Pig Girl at the Finborough
In a decrepit barn in rural Canada, a dying woman is left to the mercy of her killer. Miles away, her sister begs a sympathetic but bureaucratically-bound police officer to file a missing person’s report.
Canadian playwright Colleen Murphy’s Pig Girl is a provocative thriller. Inspired by real events – in 2010, a Vancouver man was convicted after the remains of over 30 women were found on his pig farm – Murphy focuses on the plight of one unnamed woman, soon to be the latest victim of a cold-blooded serial killer.
In 2014, the Royal Canadian Mounted Police reported that there have been more than 1,100 cases of missing or murdered indigenous women in Canada since 1980. Pig Girl aims to humanise what a cynical London audience may dismiss as unfortunate statistics. In Canada, Murphy is one of many voices demanding a national inquiry into what some are calling a “sociological phenomenon”. As yet, Prime Minister Stephen Harper’s government has refused to comply.
Depicting both sides of the gruesome crime onstage, Pig Girl is relentless in its portrayal. For 90 minutes we are subject to the agonising screams of a tortured woman, the laughter of her manic captor and the emotional breakdown her sister and a police officer, as they search for answers to no avail. But although the dying woman is central to this story, it is the relationship between her sister and her police officer antagonist who hold our suspense by asking the pivotal question: why is nothing being done to find her?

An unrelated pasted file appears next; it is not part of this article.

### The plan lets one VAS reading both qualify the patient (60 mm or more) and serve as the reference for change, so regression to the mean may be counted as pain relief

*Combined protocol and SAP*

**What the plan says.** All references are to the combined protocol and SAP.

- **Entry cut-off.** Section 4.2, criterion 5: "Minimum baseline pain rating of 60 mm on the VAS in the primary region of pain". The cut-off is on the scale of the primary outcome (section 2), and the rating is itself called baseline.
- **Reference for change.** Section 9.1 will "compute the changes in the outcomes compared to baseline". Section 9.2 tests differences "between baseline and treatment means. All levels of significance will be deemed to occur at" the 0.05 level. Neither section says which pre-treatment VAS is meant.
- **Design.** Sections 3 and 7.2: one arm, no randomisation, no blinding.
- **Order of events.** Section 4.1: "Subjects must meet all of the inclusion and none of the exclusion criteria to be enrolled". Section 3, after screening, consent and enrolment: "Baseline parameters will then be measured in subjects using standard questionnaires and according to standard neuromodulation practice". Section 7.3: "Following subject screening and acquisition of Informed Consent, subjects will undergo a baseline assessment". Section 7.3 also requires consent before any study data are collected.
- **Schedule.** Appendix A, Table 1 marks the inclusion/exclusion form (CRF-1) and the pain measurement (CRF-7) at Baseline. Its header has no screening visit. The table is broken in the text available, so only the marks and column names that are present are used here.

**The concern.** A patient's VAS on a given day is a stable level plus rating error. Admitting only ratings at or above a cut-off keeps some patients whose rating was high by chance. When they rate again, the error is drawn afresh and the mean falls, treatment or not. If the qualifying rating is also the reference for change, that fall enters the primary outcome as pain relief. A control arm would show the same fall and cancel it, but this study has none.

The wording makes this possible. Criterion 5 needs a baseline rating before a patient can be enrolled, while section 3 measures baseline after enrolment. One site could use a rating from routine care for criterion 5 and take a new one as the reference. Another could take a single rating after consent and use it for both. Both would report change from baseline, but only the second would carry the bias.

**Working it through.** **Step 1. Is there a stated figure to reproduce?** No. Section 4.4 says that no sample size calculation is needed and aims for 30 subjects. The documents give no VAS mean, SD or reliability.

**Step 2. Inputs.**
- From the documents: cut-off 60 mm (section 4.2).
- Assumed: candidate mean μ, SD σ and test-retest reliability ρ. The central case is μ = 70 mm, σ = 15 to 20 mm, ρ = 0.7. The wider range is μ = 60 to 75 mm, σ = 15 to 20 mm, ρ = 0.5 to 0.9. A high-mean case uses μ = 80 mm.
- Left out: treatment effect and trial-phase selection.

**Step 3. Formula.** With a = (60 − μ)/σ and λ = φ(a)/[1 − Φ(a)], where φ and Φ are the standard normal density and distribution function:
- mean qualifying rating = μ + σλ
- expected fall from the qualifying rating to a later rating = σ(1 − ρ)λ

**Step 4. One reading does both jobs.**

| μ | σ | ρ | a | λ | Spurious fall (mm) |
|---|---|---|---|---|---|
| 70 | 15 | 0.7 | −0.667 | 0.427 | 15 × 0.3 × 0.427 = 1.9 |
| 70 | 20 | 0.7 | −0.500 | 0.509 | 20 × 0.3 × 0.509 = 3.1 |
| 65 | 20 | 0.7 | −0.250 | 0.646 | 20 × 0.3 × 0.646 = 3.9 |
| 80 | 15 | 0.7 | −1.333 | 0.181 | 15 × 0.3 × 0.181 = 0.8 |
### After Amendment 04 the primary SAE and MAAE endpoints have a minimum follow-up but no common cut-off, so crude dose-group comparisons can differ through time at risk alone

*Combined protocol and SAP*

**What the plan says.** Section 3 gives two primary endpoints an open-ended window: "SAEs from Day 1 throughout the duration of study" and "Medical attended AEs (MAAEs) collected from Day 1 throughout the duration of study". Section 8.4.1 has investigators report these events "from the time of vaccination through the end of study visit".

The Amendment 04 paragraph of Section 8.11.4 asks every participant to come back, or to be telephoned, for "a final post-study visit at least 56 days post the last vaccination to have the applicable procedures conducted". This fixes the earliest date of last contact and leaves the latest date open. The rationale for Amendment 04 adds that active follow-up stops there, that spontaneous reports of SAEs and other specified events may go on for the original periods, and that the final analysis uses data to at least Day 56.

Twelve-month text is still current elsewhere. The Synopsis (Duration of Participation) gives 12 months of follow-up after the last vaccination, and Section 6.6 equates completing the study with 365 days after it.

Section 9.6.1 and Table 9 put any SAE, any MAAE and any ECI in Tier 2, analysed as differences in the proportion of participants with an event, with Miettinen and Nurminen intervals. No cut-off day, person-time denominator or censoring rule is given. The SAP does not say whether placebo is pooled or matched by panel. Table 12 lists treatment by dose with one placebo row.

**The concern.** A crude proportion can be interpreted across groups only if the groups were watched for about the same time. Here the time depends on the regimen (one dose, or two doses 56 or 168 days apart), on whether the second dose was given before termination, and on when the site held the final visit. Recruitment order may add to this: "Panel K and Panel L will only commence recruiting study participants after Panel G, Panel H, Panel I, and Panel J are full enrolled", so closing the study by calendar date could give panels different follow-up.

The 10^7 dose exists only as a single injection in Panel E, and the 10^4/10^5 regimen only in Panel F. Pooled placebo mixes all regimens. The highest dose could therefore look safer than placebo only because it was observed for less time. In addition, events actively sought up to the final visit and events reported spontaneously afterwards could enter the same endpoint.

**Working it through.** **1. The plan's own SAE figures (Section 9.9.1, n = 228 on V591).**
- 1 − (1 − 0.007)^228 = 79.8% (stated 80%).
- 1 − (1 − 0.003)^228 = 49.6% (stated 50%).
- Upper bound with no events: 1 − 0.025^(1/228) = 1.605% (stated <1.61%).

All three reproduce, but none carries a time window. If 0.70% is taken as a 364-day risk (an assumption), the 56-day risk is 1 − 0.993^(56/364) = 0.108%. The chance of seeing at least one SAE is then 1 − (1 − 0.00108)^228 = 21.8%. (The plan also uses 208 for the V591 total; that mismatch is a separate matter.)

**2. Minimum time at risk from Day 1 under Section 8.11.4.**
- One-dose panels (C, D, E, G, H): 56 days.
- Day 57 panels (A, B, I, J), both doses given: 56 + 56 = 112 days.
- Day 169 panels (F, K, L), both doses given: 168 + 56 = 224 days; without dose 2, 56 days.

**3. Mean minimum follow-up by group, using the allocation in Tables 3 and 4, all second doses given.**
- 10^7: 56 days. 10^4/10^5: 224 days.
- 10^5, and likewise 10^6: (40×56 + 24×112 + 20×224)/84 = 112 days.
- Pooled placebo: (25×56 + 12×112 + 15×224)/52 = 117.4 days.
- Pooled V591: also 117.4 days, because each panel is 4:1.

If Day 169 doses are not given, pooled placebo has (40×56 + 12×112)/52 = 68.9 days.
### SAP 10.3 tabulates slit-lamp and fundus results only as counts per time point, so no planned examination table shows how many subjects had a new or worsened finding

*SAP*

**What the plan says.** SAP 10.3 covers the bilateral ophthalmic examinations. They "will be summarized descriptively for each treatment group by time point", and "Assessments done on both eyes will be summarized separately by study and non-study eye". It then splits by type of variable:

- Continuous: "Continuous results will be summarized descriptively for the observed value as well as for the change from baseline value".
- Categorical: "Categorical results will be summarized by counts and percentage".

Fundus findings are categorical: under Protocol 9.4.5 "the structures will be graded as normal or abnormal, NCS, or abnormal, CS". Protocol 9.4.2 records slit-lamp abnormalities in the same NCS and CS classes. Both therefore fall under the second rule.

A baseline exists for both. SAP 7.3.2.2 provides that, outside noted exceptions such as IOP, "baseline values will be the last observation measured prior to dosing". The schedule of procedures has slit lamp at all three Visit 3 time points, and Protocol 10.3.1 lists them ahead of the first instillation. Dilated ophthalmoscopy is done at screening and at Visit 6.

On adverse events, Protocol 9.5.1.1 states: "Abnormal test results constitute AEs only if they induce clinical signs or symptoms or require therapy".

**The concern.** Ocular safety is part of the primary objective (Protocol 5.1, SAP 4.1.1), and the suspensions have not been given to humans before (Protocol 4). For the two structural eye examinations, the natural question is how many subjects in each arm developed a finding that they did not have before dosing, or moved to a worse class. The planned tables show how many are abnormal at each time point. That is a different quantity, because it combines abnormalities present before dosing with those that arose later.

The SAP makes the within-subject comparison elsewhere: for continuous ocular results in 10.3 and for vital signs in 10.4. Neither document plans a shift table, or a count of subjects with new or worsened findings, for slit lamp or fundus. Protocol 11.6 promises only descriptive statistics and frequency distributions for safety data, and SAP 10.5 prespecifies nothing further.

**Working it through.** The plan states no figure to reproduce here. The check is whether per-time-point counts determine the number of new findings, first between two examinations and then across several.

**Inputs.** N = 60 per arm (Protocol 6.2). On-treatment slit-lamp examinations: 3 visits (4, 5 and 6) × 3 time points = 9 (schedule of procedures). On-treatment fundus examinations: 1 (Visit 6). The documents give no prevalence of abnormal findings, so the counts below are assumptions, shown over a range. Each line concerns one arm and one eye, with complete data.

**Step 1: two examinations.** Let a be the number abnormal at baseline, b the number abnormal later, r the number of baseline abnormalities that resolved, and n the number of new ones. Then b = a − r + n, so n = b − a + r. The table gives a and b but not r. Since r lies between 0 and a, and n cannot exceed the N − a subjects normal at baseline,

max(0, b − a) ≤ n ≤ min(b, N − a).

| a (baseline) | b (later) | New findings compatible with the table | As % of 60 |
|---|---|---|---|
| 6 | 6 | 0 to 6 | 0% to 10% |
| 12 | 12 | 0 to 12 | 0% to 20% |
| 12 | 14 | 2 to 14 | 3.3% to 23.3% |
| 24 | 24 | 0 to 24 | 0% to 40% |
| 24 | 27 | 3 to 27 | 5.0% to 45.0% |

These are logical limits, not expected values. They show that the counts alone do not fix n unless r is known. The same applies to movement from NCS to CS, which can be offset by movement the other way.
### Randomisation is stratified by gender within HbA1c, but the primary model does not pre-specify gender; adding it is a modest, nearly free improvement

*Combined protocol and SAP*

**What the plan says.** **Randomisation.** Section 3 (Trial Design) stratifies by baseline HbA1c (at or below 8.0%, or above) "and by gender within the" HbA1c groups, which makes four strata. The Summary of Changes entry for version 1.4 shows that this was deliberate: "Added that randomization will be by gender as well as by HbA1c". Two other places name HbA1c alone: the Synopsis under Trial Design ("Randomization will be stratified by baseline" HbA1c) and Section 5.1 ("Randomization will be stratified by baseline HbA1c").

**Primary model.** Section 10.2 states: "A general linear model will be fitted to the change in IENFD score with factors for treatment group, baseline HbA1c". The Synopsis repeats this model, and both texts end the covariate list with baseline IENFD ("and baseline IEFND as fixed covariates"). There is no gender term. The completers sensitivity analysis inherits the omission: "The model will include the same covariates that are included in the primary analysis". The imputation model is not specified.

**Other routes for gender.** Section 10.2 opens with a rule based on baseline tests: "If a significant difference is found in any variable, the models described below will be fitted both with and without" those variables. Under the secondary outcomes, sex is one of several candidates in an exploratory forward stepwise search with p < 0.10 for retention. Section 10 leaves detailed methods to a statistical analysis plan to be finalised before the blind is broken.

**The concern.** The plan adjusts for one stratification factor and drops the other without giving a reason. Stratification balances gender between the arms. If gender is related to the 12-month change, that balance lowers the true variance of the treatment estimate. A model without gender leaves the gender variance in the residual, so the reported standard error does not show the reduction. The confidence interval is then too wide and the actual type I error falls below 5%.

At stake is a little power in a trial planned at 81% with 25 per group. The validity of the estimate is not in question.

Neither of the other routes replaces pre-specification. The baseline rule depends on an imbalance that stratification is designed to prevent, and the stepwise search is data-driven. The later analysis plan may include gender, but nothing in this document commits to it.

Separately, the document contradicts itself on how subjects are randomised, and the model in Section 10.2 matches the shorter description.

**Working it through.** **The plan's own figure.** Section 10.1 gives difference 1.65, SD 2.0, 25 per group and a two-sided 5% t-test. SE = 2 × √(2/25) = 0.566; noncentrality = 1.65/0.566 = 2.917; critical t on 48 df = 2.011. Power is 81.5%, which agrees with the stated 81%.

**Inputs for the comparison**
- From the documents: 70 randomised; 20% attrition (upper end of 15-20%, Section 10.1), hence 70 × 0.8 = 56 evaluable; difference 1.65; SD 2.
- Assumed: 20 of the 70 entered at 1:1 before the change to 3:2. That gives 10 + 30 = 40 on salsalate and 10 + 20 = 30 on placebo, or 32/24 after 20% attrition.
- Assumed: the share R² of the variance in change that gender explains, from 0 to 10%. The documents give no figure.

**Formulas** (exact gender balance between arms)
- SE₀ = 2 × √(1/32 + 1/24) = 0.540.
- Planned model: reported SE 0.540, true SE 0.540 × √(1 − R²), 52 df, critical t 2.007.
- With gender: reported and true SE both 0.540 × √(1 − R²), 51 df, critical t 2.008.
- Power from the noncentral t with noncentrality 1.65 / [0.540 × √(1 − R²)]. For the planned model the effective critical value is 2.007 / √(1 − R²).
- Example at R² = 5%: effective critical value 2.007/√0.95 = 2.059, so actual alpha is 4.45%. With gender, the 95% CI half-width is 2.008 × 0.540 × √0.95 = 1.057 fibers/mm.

“If my sister were rich and white you’d look for her”, the sister accuses, in a heartrending performance by Olivia Darnley. In turn, the officer (Joseph Rye) muses that if her sister were a toddler, there’d be a “halo” of search lights – in the hunt for a lost child, the fuzz are always viewed as heroes.
What makes this fictional case problematic – along with many of the real ones – is the fact that the dying woman isn’t an ideal victim. She’s a drug addict and prostitute, someone the public may perceive as having contributed significantly to her own demise. But is that any reason to deny her justice?
Pig Girl is undeniably “on the nose” in its frank portrayal of events, and one can’t escape the question of whether dramatising a drawn-out and grisly murder onstage is somewhat exploitative. There’s no real attempt to flesh-out the killer, either: he remains an impenetrable caricature, as unfortunately does his victim, whose fate is decided from the start. Nameless and without real autonomy, she is never fully realised as a three-dimensional figure.
Murphy’s script is lyrical with moments of remarkable clarity, but it chiefly articulates a frustrating and depressing truth: that perhaps good can’t always outweigh evil.
Pig Girl is on at Finborough Theatre until 16th February 2015, for further information or to book visit here.